Yujia Chen is desperate to get back to class. The international student from China, who has been in Vancouver for the past 21/2 years to study at Windermere Secondary School, says she’s particularly excited this year because she’ll be joining the school’s leadership program, which is geared toward community-minded students like herself.
“I really want them to solve this problem,” she says, referring to the B.C. teachers’ strike that is threatening to postpone the start of classes beyond its scheduled Sept. 2 start date.
“I really want to go back to school. I can’t wait to start our school’s leadership program.”
A meeting will take place Wednesday in Victoria between Education Minister Peter Fassbender, union president Jim Iker and the government’s negotiator Peter Cameron.
(Read up on the issues and history of the education labour dispute with our explainer Q&A.)
Officials at several school districts say only a handful of international students have cancelled their plans to study in B.C. due to the labour dispute. But if the stalemate drags on, it could do irreparable damage to the province’s reputation abroad as a good place for international students to study, says Patti Bacchus, the chair of Vancouver School Board.
“We’re known throughout the world as providing first-rate education programs in a stable, reliable, safe place,” Ms. Bacchus says. “Having students arrive to no classes is not going to help that brand.”
Teachers launched a full-scale strike in June after staging several weeks of rotating walkouts and other job action. While the two sides have inched closer on the issue of wages, they remain at odds over certain key issues such as non-wage benefits and class size and composition.
International students pay tuition fees to study in B.C. schools, and thus generate revenue that increases the quality of learning for local students as well, Ms. Bacchus said.
So far, fewer than 10 students have withdrawn from the Vancouver School Board’s international-student programs due to the possibility that classes won’t begin on time, Ms. Bacchus said. Most of the students have arrived and are participating in orientation activities.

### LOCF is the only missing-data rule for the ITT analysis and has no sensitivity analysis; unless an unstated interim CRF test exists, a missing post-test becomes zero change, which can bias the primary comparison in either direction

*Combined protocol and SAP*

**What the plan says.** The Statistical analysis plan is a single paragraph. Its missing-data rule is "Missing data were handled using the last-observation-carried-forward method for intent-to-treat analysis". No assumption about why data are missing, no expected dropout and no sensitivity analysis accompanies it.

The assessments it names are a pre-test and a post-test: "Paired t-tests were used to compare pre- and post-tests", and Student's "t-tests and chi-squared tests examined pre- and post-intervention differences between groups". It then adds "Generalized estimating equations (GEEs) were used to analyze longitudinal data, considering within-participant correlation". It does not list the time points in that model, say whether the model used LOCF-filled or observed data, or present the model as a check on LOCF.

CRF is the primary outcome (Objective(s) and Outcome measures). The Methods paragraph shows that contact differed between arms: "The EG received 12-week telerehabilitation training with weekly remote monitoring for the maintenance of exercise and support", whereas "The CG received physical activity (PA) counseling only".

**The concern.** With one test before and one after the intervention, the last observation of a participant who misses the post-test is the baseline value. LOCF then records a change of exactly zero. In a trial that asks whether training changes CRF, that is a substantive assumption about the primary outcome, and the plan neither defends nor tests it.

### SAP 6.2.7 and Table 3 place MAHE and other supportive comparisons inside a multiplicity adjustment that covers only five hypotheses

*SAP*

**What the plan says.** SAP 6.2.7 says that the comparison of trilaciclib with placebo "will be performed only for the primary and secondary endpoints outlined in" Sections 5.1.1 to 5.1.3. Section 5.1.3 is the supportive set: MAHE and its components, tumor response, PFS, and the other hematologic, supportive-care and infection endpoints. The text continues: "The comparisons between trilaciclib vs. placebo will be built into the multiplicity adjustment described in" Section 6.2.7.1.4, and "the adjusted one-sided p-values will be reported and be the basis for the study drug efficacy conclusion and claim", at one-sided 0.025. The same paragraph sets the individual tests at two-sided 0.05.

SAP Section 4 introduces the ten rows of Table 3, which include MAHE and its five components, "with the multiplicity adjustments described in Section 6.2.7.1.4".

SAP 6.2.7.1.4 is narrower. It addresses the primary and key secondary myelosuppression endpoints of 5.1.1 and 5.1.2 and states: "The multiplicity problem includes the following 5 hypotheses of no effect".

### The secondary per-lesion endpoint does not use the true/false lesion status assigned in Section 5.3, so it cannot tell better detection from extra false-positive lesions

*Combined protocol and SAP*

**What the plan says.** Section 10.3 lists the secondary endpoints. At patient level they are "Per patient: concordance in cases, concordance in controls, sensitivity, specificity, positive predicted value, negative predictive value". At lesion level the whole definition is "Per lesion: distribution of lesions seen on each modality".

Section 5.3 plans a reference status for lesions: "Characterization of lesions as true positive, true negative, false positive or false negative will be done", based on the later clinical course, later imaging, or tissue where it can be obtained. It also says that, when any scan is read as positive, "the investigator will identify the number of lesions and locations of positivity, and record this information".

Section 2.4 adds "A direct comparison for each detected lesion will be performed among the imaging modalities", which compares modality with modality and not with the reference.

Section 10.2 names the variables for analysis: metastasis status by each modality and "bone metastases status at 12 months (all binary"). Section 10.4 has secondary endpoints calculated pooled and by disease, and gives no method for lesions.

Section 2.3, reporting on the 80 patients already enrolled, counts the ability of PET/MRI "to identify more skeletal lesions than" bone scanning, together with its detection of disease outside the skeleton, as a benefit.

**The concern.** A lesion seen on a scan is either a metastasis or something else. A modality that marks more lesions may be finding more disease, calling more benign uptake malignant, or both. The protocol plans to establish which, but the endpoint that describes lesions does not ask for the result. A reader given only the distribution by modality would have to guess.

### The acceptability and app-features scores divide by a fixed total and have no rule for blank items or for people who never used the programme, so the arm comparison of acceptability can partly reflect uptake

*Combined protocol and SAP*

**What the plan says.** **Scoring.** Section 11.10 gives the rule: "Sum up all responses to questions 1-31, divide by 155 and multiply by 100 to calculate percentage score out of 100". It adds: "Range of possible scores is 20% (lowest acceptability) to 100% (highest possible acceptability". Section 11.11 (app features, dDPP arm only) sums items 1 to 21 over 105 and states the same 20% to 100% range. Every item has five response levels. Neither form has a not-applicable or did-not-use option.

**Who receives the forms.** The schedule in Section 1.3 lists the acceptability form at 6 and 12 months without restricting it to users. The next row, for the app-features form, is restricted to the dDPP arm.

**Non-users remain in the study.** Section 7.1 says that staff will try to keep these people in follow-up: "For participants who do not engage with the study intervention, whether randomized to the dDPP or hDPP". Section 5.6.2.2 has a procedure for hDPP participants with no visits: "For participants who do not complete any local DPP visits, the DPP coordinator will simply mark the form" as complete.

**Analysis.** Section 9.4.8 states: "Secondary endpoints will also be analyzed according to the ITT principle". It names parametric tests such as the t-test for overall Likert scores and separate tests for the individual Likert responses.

“They’re here, and like everyone else in B.C., waiting to see if they’ll actually be starting class,” Ms. Bacchus said.
Some parents are concerned about whether the job action could prevent students from receiving full credit for the school year, Ms. Bacchus said. “We expect that the school year will be a full credit year, but we’re all waiting to see how soon this can be resolved,” she said.
Barry Bunyon, the director of Langley School District’s international-student program, says only a handful of the 700 students who were planning on joining the program this year have withdrawn due to the strike.
If classes don’t resume in the second week of September, the district will offer daytime activities for elementary-school children and newly arrived international students, Mr. Bunyon said.
“I’m also concerned that this might do some damage to our reputation overseas, as we try to attract students in the future,” he said.
Doug Strachan, a spokesman for Surrey Schools, says the district is working hard to dispel rumours and clear up misinformation.
“We’re getting calls from some of our overseas agents saying they heard that it’s been confirmed that we won’t have school for several months,” said Mr. Strachan. “So we’re dealing with rumours and a lot of questions, but so far everything else seems to be pretty much on track in terms of the number of students we expected to be here.”
A spokesperson for the BCTF declined comment on Wednesday’s meeting, noting that the organization is continuing to operate under a media blackout agreed to by the parties.
In a weekend speech to a teachers’ conference in Kamloops, Mr. Iker said he had had many discussions with Mr. Cameron on how to move forward.
“The hold out has been the government and their unwillingness to enter full-scale negotiation,” Mr. Iker said.
Mr. Fassbender had convened the meeting, said a spokesman.
With a report from Ian Bailey